The latest beneficiary of the Government's provincial growth fund, Westland Milk Products, has been disarmingly frank in its gratitude for a $9.9 million loan to help it produce higher-value milk products.

"We could have financed this in other ways," said the company's chief financial officer, "but the terms we have been given from the PGF are more favourable. It's a longer-term loan than we can get from a bank, which is nice."

It might be nice but it is not economic. This country went through difficult times when it finally had to wean industries from dependence on government favours and discover which of them could be competitive in international trade.


Much of that previous dependence was sustained by rorts such as regional development grants for projects that might, or might not, be able to stand on their own feet. If they could, they should; if they could not, the economy would be stronger without them.

Basic economics said if they could not survive without taxpayers' support they were not only a waste of public money, they were tying up capital and other resources that would otherwise find a higher return.

Nevertheless, government grants to business survived as subsidies for research and development and dubious public "investment" in film productions and technology start-ups that supposedly would not happen without it. The present Government has added "regional development" to those excuses for corporate welfare.

Regional Development Minister Shane Jones was given $1 billion to splash around the countryside and he seems determined to do so whether it is needed or not. Westland Milk Products say they did not need it. They could have raised the capital from a bank at commercial rates.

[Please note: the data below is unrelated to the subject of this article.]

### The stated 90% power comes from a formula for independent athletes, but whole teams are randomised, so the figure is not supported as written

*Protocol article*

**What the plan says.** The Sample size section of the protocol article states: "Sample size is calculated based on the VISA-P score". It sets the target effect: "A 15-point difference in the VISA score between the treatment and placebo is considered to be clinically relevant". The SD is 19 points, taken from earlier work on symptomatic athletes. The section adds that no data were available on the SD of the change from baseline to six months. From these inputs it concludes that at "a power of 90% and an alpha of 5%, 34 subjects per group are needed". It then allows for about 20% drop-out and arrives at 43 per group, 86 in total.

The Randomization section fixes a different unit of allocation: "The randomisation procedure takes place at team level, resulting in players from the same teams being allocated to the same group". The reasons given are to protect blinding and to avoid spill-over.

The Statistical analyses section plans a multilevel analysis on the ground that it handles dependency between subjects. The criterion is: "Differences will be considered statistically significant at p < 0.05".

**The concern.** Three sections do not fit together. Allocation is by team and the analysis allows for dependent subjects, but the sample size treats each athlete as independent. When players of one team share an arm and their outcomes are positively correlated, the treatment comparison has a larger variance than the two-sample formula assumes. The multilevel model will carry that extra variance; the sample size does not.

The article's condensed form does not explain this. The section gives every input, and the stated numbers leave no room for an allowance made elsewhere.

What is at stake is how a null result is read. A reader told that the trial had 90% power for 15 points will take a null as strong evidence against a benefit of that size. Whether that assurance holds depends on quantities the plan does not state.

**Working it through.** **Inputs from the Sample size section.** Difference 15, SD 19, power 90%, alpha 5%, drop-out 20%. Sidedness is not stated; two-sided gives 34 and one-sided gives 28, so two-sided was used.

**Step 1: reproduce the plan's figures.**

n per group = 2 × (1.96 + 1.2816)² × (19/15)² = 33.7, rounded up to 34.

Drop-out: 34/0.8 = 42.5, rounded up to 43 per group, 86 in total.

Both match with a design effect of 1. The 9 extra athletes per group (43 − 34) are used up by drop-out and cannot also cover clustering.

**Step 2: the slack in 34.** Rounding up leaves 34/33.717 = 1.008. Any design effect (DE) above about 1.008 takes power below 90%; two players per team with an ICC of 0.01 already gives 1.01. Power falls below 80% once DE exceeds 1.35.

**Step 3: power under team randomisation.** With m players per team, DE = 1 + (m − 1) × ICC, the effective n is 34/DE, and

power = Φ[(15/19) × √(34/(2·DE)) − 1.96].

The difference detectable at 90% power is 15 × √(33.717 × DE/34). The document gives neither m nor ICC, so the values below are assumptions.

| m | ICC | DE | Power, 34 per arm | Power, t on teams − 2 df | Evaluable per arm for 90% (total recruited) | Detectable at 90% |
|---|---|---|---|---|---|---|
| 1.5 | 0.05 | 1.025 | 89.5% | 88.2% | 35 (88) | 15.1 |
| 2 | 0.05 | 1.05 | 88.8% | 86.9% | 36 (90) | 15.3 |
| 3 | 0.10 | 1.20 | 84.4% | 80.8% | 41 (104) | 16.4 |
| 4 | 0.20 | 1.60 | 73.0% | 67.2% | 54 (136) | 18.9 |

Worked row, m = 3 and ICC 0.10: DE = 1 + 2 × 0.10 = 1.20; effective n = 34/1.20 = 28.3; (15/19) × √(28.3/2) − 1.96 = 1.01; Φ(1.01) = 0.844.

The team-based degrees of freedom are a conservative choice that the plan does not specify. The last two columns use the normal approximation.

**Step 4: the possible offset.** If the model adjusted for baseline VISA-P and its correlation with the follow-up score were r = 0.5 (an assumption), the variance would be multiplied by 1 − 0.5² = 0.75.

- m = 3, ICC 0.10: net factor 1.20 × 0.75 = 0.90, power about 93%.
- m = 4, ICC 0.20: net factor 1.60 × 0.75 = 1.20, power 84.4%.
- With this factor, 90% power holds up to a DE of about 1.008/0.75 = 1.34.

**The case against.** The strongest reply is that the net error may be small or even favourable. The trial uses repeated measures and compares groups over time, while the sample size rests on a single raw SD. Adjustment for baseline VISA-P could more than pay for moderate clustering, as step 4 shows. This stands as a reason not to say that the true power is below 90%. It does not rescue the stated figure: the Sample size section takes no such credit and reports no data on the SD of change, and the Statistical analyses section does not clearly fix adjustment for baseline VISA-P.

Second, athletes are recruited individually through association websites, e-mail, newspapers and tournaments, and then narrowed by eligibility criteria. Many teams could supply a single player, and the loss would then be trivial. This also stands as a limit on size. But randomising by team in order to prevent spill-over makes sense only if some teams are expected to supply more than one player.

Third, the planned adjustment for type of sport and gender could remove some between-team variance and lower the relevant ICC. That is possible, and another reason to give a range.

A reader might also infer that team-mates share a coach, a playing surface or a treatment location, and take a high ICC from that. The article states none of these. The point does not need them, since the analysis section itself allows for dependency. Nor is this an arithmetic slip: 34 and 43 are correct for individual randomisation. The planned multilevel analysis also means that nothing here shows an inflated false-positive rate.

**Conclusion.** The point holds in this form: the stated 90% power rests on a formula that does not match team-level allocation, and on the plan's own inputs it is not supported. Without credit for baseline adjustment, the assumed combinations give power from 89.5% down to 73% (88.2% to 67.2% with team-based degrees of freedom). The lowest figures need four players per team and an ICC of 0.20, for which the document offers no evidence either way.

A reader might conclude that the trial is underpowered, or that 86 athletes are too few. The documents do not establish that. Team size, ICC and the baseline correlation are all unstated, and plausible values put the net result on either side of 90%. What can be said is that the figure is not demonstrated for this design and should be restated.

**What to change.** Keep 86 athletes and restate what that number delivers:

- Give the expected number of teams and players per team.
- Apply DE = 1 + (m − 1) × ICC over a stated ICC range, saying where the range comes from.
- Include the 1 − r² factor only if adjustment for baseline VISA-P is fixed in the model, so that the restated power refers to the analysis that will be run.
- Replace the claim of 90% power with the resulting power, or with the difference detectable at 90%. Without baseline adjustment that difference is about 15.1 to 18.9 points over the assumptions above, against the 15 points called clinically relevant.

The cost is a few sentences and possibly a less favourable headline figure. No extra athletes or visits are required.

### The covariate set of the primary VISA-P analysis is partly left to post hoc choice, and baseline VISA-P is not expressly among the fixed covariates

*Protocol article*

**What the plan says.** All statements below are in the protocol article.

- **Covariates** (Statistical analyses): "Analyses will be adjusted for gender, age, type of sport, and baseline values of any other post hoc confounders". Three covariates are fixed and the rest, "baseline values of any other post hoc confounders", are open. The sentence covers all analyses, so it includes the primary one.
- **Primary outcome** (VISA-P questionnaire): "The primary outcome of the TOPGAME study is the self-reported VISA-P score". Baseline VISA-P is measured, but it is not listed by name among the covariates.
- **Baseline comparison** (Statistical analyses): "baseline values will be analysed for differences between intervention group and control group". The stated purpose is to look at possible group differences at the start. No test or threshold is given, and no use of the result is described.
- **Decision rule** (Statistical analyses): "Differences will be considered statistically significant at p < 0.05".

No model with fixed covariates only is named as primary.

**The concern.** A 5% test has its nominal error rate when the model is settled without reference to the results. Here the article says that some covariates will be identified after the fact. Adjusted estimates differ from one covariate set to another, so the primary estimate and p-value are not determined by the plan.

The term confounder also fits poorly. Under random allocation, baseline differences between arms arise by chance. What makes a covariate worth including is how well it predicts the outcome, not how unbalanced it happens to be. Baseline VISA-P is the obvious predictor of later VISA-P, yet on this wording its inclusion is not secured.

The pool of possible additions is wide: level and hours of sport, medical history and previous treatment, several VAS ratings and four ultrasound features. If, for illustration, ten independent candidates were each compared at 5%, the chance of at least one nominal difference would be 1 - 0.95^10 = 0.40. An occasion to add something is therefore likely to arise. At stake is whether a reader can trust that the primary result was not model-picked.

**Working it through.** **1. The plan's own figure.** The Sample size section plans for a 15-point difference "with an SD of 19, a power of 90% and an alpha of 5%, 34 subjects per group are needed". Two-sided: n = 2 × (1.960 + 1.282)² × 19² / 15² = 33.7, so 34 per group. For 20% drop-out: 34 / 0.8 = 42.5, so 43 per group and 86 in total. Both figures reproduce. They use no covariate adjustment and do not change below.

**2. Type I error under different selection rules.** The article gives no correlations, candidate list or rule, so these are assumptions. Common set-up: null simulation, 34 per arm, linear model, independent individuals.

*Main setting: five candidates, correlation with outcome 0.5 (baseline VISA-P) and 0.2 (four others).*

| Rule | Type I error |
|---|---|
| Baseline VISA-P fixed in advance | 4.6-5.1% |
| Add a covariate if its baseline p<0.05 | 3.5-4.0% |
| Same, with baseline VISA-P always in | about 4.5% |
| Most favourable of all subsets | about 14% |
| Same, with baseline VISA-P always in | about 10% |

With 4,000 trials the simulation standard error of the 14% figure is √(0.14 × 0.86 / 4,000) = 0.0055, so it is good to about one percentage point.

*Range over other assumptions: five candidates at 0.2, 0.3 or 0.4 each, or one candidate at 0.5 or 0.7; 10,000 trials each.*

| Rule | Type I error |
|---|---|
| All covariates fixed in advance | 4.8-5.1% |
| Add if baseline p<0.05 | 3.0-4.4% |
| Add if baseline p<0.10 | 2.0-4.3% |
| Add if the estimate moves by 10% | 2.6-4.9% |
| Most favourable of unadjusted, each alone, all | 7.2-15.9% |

Dairy is one of New Zealand's most successful industries. The Westland co-operative's last annual report disclosed its cash flow was below expectations, and its payments to farmers were not competitive. No wonder a competitor finds it "bizarre" the Government would support a flagging rival while those with strong balance sheets paid standard bank rates.

A former ANZ Bank chief economist, Cameron Bagrie, calls the Westland loan "a dangerous precedent". It certainly is. It tells all companies in the regions they need not be especially needy to get favours from the provincial growth fund.

The terms of Westland's loan have not been made public though the co-op says it would have been happy for them to be published. It says it was the Government's officials who ruled the terms confidential.

Jones defends his decision by vilifying "Aussie" banks who, he says, "don't give a fig about jobs saved, strengthened infrastructure and concentric circles of economic development". He needs to offer a better explanation than that, he can not favour every enterprise in the regions that would like loan capital below bank rates.

Those missing out are not just having to pay commercial rates, they are expected to pay the taxes he is giving to a favoured few. This is not a recipe for sustainable prosperity.